By Janet McAfee

Coachella Valley summer weather can bring distress and even death from heat stroke to our beloved dogs.  Our scorching desert heat is distressing to our domestic pets and can cause permanent medical problems and even death.

In 2021, this column told the story of a precious Pug dog pictured here fighting for his life being treated by a veterinary technician at our Riverside County shelter, the Coachella Valley Animal Campus.  An animal control office found him thrashing by the side of the road in rural North Shore.  He was quickly transported to the shelter but not in time to prevent the seizures and painful death this dog experienced. The scorching sand raised his body temperature to a dangerous level, and he passed away shortly after this photo was taken.

The Pug was not microchipped and had no identification tag. This incident was publicized by the county’s media staff hoping that to prevent the painful suffering and death of other dogs whose owners keep their pets outdoors all day. More dogs will perish without any public attention.


This Pug’s legacy is to save the lives of more animals from the blazing summer weather. In addition to death, overheating can result in irreversible kidney, heart, liver, and brain damage. Dogs cannot sweat the way we humans do, as their only sweat glands are in their nose and on the pads of their feet.

Heat stroke is more prevalent in flat-nosed dogs.  According to the AKC, French Bulldogs replaced Labrador Retrievers for the most popular breed in America in 2023.  You see these cute sociable pups everywhere. These animals are more prone to Brachycephalic obstructive airway syndrome (BOAS) because their flat facial structure cause compression of the throat and nose which both result is respiratory issues.

Pictured below is Petunia, a young English Bulldog, rescued by Loving All Animals from the county shelter due to her having medical needs. Petunia loves humans but prefers to be the only dog in the home.  Call 760-834-7000 for adoption information on Petunia.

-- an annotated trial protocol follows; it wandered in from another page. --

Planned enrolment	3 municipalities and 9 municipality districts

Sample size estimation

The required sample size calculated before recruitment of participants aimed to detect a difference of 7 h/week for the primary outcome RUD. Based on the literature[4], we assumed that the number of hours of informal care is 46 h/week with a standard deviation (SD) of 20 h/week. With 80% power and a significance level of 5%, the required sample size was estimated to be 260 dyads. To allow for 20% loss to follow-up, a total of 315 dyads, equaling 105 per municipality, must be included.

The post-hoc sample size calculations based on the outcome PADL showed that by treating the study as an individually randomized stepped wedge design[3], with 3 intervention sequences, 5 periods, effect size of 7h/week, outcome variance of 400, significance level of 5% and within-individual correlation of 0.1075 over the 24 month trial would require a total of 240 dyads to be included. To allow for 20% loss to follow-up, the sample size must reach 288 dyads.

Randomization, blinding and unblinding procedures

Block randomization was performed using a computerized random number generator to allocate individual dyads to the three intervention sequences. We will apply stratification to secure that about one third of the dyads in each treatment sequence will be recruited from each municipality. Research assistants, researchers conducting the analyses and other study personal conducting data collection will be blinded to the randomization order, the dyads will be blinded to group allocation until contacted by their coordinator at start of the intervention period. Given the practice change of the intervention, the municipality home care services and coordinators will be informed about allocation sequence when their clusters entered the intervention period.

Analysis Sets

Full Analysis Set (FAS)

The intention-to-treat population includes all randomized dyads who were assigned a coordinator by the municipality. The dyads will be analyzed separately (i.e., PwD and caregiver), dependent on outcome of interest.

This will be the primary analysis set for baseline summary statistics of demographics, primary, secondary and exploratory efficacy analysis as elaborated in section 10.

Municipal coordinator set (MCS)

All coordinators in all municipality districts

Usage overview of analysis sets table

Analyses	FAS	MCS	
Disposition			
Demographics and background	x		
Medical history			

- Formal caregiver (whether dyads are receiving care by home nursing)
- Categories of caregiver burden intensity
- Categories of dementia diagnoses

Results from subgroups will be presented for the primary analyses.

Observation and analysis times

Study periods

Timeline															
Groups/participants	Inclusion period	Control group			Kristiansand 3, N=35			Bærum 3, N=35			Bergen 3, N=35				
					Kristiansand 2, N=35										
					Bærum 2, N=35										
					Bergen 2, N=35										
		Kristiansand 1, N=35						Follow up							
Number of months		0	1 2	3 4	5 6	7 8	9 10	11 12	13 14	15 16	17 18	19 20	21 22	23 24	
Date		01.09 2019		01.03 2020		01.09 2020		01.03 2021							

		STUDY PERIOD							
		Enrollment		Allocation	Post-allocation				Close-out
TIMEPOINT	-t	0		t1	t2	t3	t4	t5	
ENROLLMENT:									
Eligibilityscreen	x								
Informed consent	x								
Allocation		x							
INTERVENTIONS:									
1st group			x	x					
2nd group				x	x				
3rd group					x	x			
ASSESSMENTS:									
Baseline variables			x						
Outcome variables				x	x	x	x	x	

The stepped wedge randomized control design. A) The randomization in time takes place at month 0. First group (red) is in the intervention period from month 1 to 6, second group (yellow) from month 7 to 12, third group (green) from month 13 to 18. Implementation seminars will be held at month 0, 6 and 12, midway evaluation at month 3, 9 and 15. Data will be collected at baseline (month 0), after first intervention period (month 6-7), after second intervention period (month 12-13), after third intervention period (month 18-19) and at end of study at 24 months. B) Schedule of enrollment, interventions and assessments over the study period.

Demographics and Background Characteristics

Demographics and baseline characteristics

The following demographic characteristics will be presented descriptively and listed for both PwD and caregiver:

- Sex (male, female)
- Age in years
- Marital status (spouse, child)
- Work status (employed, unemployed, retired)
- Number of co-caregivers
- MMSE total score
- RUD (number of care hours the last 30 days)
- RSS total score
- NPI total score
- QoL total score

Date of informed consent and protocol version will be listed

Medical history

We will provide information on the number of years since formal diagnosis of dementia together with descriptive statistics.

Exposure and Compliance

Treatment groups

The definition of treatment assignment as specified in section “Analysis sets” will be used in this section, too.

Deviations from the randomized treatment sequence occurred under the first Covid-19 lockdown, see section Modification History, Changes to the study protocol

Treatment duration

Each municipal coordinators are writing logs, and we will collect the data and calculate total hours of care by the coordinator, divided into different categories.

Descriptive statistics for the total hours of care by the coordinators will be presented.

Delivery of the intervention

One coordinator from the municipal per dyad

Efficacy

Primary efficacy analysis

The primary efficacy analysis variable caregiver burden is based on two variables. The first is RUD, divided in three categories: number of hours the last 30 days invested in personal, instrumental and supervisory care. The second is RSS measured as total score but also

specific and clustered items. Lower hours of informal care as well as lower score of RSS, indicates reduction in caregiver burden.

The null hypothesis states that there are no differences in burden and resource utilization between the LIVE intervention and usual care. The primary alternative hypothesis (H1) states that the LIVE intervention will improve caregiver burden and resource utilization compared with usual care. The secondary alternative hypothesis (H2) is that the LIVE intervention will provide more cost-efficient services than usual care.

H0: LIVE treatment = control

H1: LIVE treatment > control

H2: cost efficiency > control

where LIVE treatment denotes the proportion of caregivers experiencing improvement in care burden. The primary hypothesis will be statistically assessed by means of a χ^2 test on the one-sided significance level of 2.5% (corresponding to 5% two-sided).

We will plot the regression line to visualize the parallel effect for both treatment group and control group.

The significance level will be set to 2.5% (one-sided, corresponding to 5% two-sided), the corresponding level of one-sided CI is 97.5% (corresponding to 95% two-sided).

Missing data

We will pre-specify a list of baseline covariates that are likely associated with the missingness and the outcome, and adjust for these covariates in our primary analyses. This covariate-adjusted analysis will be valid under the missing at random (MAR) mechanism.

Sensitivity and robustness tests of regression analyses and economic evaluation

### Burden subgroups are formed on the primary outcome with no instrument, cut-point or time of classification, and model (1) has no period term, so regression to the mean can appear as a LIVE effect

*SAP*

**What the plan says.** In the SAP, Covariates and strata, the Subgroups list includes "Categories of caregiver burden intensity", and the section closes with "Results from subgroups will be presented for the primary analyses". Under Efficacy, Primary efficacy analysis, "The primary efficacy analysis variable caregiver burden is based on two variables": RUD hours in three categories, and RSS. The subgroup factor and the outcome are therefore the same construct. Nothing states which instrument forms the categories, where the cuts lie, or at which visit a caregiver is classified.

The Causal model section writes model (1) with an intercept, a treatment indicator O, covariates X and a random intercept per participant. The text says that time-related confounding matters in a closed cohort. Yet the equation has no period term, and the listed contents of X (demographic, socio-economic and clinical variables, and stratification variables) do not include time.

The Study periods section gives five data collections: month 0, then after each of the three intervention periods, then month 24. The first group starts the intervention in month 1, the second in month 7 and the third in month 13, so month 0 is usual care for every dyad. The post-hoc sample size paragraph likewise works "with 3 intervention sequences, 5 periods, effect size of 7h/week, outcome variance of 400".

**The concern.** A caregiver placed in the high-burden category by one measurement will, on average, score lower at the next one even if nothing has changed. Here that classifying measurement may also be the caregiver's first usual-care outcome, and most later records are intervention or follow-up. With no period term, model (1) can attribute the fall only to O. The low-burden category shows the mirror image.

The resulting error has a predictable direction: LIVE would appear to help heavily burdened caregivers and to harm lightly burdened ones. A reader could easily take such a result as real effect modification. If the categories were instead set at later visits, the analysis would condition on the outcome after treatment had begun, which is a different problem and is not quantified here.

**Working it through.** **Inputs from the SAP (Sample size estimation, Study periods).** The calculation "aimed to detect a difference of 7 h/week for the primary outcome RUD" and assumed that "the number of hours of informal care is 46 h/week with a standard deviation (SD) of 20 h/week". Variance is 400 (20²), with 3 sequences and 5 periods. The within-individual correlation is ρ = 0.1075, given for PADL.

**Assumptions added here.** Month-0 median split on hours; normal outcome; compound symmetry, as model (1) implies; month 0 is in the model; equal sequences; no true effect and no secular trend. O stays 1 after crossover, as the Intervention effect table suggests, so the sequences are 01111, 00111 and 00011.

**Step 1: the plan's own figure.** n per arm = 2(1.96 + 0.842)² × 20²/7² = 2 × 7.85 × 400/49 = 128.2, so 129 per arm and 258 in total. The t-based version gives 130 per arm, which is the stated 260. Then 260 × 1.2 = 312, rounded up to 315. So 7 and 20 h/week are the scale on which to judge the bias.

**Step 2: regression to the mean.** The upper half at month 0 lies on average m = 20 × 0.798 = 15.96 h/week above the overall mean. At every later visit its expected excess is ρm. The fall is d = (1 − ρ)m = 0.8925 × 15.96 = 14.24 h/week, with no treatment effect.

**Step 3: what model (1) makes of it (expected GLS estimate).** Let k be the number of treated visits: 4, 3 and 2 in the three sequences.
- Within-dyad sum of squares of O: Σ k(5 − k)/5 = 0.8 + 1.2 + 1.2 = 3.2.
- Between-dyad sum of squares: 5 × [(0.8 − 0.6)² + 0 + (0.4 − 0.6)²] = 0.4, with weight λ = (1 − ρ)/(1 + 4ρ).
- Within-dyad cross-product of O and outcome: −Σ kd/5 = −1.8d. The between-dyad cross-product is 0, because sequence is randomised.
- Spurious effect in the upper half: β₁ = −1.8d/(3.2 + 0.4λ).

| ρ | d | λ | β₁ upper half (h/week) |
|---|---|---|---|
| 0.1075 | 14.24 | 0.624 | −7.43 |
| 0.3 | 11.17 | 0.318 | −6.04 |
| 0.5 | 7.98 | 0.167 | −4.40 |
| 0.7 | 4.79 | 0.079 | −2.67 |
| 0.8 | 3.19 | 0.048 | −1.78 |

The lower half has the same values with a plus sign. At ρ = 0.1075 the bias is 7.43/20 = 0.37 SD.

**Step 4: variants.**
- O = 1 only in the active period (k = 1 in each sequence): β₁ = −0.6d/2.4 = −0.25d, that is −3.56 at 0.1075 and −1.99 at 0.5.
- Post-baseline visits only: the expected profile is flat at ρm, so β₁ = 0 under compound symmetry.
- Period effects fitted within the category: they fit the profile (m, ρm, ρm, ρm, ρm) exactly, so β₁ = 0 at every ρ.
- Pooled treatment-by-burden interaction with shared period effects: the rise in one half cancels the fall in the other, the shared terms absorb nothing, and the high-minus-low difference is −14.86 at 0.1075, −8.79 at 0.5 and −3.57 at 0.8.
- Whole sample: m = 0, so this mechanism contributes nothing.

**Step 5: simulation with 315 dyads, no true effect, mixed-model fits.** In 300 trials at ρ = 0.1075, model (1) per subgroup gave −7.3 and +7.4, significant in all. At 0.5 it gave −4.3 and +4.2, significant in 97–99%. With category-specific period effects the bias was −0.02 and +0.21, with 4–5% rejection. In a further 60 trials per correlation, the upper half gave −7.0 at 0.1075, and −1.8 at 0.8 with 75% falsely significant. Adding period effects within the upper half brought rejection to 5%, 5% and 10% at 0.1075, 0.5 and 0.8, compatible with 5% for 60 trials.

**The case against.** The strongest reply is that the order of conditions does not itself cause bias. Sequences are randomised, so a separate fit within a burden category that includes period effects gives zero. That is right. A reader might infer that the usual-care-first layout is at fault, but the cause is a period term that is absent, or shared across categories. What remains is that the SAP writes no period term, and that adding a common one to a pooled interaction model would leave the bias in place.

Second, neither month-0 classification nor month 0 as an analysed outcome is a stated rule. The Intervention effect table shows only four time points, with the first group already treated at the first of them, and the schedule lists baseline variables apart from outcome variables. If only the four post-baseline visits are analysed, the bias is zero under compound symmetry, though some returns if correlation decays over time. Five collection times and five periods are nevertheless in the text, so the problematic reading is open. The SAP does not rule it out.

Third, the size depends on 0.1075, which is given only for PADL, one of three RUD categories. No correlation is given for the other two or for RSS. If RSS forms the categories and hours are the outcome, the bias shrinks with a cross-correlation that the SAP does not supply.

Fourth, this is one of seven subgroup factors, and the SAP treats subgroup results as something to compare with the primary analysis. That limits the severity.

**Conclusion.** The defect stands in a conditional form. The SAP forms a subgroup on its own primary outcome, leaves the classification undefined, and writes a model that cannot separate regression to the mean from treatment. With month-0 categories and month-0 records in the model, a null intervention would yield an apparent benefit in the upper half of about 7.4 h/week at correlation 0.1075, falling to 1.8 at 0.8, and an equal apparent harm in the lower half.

Veterinarian Dr. Andrea Walters helps us understand from a medical perspective why heat stroke can be so deadly for dogs.  “Heat stroke occurs when an animal’s body temperature increases so much that it cannot be regulated property and brought down.  Dogs don’t sweat like people do.  Heat stroke can lead to severe shock and cellular dysfunction when blood vessels near the skin dilate dangerously.”

Dr. Walters explains dogs’ need to cool through panting is why extreme heat is more dangerous to flat nosed breeds such as Pugs, Boxers, French Bull Dogs and Shih Tzu’s.  While heat stroke can kill dogs of any breed, seniors and puppies are also at high risk.

More precious dogs will die from heat stroke this summer, some left in cars, others left on hot patios, some kept as “outdoor only” dogs in yards.  This cannot be said enough – – – BRING YOUR DOG INDOORS DURING THIS HOT WEATHER!  NEVER LEAVE A DOG UNATTENDED IN A CAR!

What should you do to protect your pup?  What are the signs of heat stroke in a dog?

Take your dog on long walks in the mornings and evenings, avoiding outings when the sun is at its highest.  Avoid asphalt and concrete when you walk and stick to shaded areas whenever possible.  This is not the time to have him run alongside while you bicycle ride. Have a calm non- judgmental discussion with your neighbor who leaves his dogs outdoors day and night.

The symptoms of heat stroke can include glazed eyes, heavy panting, and pulling back on the leash.  Other symptoms include excessive thirst, hyperventilation, dry gums that are pale or grayish, or bright red tongue or gums.  Your dog may quickly suffer weakness, staggering, confusion, vomiting, diarrhea, rectal bleeding, and ultimately collapse.  His breathing will slow, and he may seizure or fall into a coma.

Veterinarian Dr. Walters tells us, “If you suspect heat stroke, it is important to begin lowering the animal’s temperature as soon as possible, even before transporting them to a veterinarian. A hose can be used to cool the animal, focusing on the belly and paw pads.  Be sure the water is cool, neither hot nor cold. It’s very important to not cool the animal too fast.”  Lay the animal on a cool towel, but don’t wrap them in one as this could trap the heat. Seek vet care immediately.

Anyone needing additional suggestions to transition their dog from outside to inside can email me. Keep Fido safe this summer!